As I discuss in this answer, by far the most popular school of Hindu philosophy is the Vedanta school, which bases its tenets on the doctrines laid out in the Brahma Sutras, a work by the sage Vyasa that summarizes and systematizes the philosophical teachings of the Upanishads. (You can read the Brahma Sutras here.) But the Vedanta school didn't always have the dominant position in Hindu philosophy; before the time of Adi Shankaracharya the dominant school of Hindu philosophy was the Purva Mimamsa school, which I discuss here. In contrast to the Vedanta school which is devoted to analyzing the Jnana Kanda of the Vedas, i.e. the Upanishads, Purva Mimamsa focuses on analyzing the Karma Kanda of the Vedas, i.e. the Samhitas and Brahmanas.
In any case, in this excerpt from Dominic Goodall's translation of Ramakantha's Paramokshanirasa Karika Vritti (a Shaiva Siddhanta work which I discuss here), Goodall describes in a footnote one difference between the Purva Mimamsa school and the Vedanta school. According to the Purva Mimamsa school, the Vedas only reveal injunctions concerning Dharma, i.e. sentences like "if you perform this Yagna, then you will go to Devaloka". They thought everything else in the Vedas was just Arthavada, statements that were just intended to glorify the actions prescribed in the Vedas. This is in contrast to the Vedanta school, which believes that the Vedas (specifically the Upanishads) give knowledge of Brahman as well, not just knowledge of Dharma. Here's what Goodall says:
The Vedantin stresses that the Vedas are a means of knowing established objects (siddharthas), i.e. facts, for this was disputed by the Mimamsakas. For the lattter, Vedic scripture states not facts but injunctions (vidhis), which are things to be accomplished (sadhyas, karyas). In other words it concerns dharma, not brahman. Upanishadic statements about brahman are simply of the nature of praise (arthavada), the purpose of which is to provoke the listener into performing certain rituals....
As support for their view, the Mimamsakas adduced the principle that to be a pramana is to reveal things that are previously unknown (anadhigatarthagantri), that fall beyond the reach of any of the other means of knowledge (pramanantaragochara). dharma is clearly such a thing - there is no way other than scripture to know that by performing a certain ritual one will reach heaven - but surely, argued the Mimamsakas, established entities such as brahman fall within the range of other means of knowledge. The Vedantin response was that the Vedas are authoritative with respect to brahman, even though it is a siddartha, because its identity with the Self or the world, as expressed in such statements as tvam brahmeti or sarvam khalv idam brahma, cannot be known by other means.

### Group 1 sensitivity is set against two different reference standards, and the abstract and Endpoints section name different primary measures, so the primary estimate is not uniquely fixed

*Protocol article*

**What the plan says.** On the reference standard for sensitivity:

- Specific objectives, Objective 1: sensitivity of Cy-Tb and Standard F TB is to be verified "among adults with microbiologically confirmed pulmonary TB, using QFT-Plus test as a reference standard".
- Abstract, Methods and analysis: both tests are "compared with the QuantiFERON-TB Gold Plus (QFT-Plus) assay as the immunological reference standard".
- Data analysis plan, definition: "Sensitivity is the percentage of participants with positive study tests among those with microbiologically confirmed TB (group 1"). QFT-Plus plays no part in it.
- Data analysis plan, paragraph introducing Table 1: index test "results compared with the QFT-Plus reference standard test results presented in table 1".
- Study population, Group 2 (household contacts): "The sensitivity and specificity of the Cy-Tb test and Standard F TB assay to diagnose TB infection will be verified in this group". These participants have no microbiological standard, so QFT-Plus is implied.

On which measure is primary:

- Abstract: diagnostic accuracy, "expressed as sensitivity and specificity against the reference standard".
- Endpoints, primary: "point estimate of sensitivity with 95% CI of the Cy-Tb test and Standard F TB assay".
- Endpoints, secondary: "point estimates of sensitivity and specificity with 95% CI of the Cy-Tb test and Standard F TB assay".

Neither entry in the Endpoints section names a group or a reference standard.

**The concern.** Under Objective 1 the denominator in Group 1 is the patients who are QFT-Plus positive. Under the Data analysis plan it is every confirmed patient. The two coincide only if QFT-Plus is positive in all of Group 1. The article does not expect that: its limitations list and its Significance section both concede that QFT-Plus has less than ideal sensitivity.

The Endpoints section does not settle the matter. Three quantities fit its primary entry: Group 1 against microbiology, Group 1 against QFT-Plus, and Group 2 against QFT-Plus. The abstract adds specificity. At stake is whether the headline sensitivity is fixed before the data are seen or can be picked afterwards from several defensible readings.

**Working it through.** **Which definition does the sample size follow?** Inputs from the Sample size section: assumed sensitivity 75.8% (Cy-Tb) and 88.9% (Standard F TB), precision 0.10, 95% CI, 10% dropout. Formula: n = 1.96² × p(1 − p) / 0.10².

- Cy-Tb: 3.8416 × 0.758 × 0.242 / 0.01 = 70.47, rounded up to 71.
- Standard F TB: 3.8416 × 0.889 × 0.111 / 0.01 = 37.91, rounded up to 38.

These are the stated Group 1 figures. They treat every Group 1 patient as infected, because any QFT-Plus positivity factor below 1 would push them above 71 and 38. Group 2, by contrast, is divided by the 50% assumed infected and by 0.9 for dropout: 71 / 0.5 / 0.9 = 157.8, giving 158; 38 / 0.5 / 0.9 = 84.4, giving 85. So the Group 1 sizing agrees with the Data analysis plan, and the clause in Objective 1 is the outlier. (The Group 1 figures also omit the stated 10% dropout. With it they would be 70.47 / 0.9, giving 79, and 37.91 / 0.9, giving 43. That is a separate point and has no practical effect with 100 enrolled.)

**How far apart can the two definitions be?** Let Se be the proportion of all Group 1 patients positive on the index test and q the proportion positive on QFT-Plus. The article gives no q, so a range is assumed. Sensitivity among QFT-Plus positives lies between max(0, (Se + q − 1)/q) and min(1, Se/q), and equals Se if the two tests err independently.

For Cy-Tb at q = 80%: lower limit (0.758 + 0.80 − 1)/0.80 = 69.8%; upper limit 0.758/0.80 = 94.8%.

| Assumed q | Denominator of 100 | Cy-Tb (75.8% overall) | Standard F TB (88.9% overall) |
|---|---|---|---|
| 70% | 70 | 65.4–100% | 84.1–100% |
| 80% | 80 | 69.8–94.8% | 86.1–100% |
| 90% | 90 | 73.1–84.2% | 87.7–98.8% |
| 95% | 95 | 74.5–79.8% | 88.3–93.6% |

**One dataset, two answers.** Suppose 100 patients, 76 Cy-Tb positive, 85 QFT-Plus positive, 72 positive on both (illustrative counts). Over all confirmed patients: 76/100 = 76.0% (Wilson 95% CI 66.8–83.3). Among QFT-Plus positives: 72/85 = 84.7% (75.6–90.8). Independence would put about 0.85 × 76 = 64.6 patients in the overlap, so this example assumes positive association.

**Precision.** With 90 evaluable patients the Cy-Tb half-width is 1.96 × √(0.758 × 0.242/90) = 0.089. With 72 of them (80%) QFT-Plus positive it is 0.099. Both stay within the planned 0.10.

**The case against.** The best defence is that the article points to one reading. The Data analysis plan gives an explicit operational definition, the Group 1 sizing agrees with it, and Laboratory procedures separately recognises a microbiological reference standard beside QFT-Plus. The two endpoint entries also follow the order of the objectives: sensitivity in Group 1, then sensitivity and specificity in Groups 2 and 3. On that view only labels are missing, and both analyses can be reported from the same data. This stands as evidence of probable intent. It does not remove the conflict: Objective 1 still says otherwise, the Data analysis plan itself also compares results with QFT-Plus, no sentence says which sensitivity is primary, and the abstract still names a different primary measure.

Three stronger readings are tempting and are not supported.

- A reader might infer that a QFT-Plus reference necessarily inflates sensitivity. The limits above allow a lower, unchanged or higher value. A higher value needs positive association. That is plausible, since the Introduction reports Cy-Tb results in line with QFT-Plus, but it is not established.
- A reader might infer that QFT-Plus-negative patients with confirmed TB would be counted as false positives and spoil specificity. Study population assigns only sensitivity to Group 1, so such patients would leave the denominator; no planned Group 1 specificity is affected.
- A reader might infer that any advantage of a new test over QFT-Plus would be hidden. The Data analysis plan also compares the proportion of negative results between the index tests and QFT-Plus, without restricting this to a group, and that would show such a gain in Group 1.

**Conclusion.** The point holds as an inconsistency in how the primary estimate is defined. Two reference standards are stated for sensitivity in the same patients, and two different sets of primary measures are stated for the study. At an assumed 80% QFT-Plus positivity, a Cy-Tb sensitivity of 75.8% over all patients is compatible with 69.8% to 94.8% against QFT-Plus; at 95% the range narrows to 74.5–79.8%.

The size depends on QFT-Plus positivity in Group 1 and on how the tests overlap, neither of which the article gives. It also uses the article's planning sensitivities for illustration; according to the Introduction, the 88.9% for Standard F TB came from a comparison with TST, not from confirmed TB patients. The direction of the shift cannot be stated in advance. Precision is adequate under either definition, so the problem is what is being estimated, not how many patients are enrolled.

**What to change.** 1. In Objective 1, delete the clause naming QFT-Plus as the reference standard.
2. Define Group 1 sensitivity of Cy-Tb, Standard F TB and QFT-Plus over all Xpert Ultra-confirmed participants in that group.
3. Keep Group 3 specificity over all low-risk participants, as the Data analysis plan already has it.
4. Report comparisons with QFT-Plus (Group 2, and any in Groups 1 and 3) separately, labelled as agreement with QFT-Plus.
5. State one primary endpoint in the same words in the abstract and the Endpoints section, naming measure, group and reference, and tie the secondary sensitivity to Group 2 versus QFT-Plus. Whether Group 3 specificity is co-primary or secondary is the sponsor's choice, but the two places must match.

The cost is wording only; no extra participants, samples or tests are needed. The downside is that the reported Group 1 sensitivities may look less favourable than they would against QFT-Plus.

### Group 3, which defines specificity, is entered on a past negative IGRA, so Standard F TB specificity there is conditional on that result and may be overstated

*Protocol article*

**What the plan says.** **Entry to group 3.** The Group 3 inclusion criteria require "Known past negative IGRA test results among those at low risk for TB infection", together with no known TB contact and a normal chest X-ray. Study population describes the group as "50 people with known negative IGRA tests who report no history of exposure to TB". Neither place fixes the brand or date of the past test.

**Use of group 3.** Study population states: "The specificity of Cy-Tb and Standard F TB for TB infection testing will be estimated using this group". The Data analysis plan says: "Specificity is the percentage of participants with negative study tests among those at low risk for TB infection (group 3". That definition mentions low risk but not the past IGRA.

For those who don't know, in Hindu philosophy there are three main Pramanas or valid means of knowledge: Pratyaksha or sensory evidence, Anumana or reasoning, and Shabda or revelation/scripture. And it seems that both the Purva Mimamsa school and the Vedanta school agreed that something is only a valid means of knowledge in situations where it is impossible for the other Pramanas to reveal the truth. Now in the case of knowledge of Brahman, the Vedanta school believed that the Vedas are a valid means of knowing Brahman, because knowledge of Brahman is beyond the reach of both the senses and reason. So only scripture can reveal the nature of Brahman.
But my question is about the Purva Mimamsa school's view. Goodall says "but surely, argued the Mimamsakas, established entities such as brahman fall within the range of other means of knowledge". So my question is, does the Purva Mimamsa school believe that knowledge of Brahman can be acquired through the senses or reason? The reason I ask is that as I discuss in this answer, the Purva Mimamsa school often bordered on atheism or agnosticism, so I'm surprised that it maintains Brahman exists at all, let alone that knowledge of Brahman can be revealed by methods more direct than scriptural testimony.
Are there any Purva Mimamsa works, for instance Jaimini's Mimamsa Sutras or the works of Kumarila Bhatta, that shed light on Goodall's claim? And if Goodall is correct, then what exactly did the Purva Mimamsa school believe was the method to acquire knowledge of Brahman? Do they believe that he can be perceived by the senses, like a god appearing before you? Or do they just think the existence of Brahman can be established through logic, like the Nyaya school believes (as I discuss here)?